Of the (2019) Top 100, 69 have already made a statement regarding the impact of Covid-19 on their business. Of those, 41 have issued profit alerts or signaled increased risks, with 10 anticipating lower sales, 12 expecting negative effects on production or supply chain disruptions, and 19 expecting to be affected by both.
The automotive MNEs in the Top 100 appear to be most affected, with all 12 signaling negative implications (8 out of 12 due to production or supply chain disruptions). Nine out of 13 MNEs in the electronic components and equipment sectors have done the same. Most of the extractive industry and basic materials and chemicals MNEs, as well as the consumer goods firms in the top 100, have issued warnings about negative demand shocks.
To date, concrete profit warnings have been issued by 23 of the Top 100 MNEs as a direct result of the Covid-19 outbreak. Most concern the consumer-facing firms, indicating that the demand shock, for now, is expected to have more direct effects on earnings than production or supply chain disruptions.
Very few firms in the Top 100 have given specific guidance on expected profit impacts. Hon Hai/Foxconn, the electronics contract manufacturer that supplies major technology firms worldwide and that has significant production capacity in China, has so far lowered its expectations for global sales growth in 2020 from 3-5% to 1-3%.
Looking at a wider sample of the global top 5000 (listed) MNEs, earnings forecasts for fiscal year 2020 have been revised down in the last month by an average 9 per cent (table 1).
The majority of the top 5000 (by revenues) have had earnings revisions since 1 February (until 5 March); expected earnings were revised downwards especially in the energy, basic materials and consumer cyclical sectors; the automotive and the travel and tourism industries have been among the worst hit. Companies in these sectors and industries are normally important capital investors.
The revisions to date are likely to be conservative. For the moment, the most significant negative revisions in the automotive industry come from parts producers based in the most affected areas in South-East Asia, while leading carmakers in developed economies have not yet registered the shock. The negative impact of the virus is likely to spread and increase further.
Source: UNCTAD, based on data from Refinitiv SA.
Note: Top 5000 public companies that had at least one revision of earnings forecast for the fiscal year 2020 since 1 February 2020. A few outliers (5 in total) were excluded as extreme revisions of earnings were driven by idiosyncratic factors not related to Covid-19.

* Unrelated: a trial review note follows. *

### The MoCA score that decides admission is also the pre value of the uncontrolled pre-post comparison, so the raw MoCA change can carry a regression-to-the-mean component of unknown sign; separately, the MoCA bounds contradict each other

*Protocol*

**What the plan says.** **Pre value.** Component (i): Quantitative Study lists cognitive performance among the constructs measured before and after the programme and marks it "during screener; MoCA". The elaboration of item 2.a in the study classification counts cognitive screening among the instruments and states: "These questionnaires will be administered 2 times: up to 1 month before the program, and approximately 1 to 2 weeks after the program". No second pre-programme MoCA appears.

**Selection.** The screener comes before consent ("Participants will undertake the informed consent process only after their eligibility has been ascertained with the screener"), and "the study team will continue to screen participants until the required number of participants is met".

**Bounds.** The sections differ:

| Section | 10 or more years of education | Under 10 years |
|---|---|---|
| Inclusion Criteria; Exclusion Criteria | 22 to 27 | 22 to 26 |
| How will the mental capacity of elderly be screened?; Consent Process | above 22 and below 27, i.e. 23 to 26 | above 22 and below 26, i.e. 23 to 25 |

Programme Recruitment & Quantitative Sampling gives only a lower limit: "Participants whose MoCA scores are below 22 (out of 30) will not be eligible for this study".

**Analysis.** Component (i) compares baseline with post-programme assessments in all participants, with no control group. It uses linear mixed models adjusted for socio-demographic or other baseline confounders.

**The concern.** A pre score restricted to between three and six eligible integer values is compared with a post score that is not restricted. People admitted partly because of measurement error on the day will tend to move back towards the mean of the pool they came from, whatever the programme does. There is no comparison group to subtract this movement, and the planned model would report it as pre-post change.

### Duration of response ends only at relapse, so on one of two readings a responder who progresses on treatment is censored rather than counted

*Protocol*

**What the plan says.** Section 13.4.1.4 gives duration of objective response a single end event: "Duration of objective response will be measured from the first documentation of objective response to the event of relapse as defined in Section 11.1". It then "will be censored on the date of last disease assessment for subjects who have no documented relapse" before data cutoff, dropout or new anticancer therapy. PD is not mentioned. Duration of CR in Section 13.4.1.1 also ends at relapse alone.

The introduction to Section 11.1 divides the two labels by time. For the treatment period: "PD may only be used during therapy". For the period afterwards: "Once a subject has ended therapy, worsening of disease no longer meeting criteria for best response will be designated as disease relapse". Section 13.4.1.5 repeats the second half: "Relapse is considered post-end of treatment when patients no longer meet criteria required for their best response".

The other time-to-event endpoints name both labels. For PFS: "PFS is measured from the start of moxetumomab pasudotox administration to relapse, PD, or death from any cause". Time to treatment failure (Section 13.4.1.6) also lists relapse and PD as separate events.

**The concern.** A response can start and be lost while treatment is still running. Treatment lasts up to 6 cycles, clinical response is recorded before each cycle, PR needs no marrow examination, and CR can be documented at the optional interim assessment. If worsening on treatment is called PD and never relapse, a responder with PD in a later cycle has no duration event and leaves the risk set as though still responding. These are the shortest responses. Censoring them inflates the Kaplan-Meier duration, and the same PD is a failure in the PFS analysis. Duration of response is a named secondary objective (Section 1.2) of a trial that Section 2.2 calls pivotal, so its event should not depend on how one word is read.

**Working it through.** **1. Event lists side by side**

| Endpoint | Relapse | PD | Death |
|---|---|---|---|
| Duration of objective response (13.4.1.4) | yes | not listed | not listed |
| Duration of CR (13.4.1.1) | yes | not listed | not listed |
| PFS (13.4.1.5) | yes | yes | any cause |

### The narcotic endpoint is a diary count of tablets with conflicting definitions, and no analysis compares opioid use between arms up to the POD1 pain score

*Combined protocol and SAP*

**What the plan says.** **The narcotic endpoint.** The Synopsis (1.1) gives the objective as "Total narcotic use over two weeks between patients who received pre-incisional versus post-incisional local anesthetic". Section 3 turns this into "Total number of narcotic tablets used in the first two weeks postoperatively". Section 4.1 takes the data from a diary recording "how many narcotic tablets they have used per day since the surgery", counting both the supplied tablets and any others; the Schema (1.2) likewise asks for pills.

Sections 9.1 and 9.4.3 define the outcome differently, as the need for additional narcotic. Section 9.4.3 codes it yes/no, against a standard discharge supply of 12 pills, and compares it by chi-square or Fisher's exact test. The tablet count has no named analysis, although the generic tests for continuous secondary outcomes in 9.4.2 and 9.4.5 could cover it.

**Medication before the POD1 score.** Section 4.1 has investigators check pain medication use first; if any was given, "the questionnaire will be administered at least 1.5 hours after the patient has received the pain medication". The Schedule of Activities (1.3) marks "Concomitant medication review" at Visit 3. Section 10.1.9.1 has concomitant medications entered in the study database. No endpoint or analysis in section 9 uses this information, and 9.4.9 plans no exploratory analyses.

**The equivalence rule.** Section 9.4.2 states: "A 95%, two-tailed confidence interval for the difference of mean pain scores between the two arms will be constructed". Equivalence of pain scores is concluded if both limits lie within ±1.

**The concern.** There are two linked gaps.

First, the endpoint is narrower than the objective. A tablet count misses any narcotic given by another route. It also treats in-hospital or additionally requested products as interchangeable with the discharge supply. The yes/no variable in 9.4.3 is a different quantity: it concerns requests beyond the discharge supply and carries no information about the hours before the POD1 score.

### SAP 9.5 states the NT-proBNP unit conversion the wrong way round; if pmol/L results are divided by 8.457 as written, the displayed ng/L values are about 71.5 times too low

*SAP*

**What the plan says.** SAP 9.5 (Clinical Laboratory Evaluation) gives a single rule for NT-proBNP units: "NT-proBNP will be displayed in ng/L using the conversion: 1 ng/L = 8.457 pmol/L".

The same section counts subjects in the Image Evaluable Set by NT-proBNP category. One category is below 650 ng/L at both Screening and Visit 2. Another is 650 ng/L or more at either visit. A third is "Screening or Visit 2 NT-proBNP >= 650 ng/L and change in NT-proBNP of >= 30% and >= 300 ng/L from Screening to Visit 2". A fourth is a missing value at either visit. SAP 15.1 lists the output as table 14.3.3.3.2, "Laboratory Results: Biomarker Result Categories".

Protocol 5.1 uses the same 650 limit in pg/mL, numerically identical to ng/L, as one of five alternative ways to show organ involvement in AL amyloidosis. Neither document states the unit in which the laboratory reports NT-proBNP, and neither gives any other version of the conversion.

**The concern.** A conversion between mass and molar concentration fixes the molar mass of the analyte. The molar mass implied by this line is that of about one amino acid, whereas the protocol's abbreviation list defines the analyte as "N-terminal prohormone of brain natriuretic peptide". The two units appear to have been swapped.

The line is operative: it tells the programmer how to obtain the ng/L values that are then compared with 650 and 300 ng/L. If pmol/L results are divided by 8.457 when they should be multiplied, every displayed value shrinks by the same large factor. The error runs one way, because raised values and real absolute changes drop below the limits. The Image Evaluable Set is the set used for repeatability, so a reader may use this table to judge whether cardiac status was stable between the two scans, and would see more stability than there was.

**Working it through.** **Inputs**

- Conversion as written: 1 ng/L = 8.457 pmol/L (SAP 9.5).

Across developed economies, earnings revisions have been relatively mild to date (table 2). On average, Japanese companies had a revision of earnings of about 9%, in line with the global average; this most probably underestimates the impact on Japanese MNEs given their proximity and GVC integration with emerging Asian markets. It should be noted that the numbers are changing rapidly, with revisions for large Japanese firms not yet fully reflecting the impact of Covid-19. For example, Toyota’s reported sales drop in China has not been reflected in earnings forecasts.
Table 2 also lists the share of the reinvested earnings component of FDI for each region, indicative of the potential indirect effect that earnings losses could have on FDI. For example, the average -9% earnings losses projected to date for 2020 could affect 52% of FDI flows (this assumes losses are spread uniformly across MNE operations; in reality it is more likely earnings losses would be concentrated in foreign affiliates in affected areas, further augmenting the impact on reinvested earnings).
Downward pressure on FDI: -5% to -15%
UNCTAD’s forecast for the underlying trend in the World Investment Report 2019 (confirmed in the January 2020 Global Investment Trends Monitor) projected a stable level of global FDI inflows in 2020-2021 with a potential increase of +5% (relatively marginal for FDI).
Based on an expected GDP growth impact of -0.5% under a scenario in which Covid-19 would be brought under control in the first half of 2020, and a potential impact of -1.5% under a scenario in which the epidemic continues to affect the global economy throughout the year – in line with projections by other international organizations1 – UNCTAD projects a negative impact on global FDI flows ranging from -5% to -15% in 2020 (with the effect of the demand shock filtering through 2021). This is based on UNCTAD’s forecasting model, early indications from monthly transaction data, and estimates of the potential impact on reinvested earnings.
Much of the impact will be driven by delayed investment as a result of the global demand shock. However, significant negative impact will result in economies and industries that are highly dependent on GVC trade. As such, the Covid-19 outbreak will potentially accelerate existing trends of decoupling (the loosening of GVC ties) and reshoring driven by the desire on the part of MNEs to make supply chains more resilient.
UNCTAD will continue to monitor the outbreak and its potential impact on FDI and GVCs.
1 See OECD Interim Economic Outlook, 2 March 2020; IMF statement, 4 March 2020.
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-James X. Zhan Director Investment and Enterprise Division UNCTAD Geneva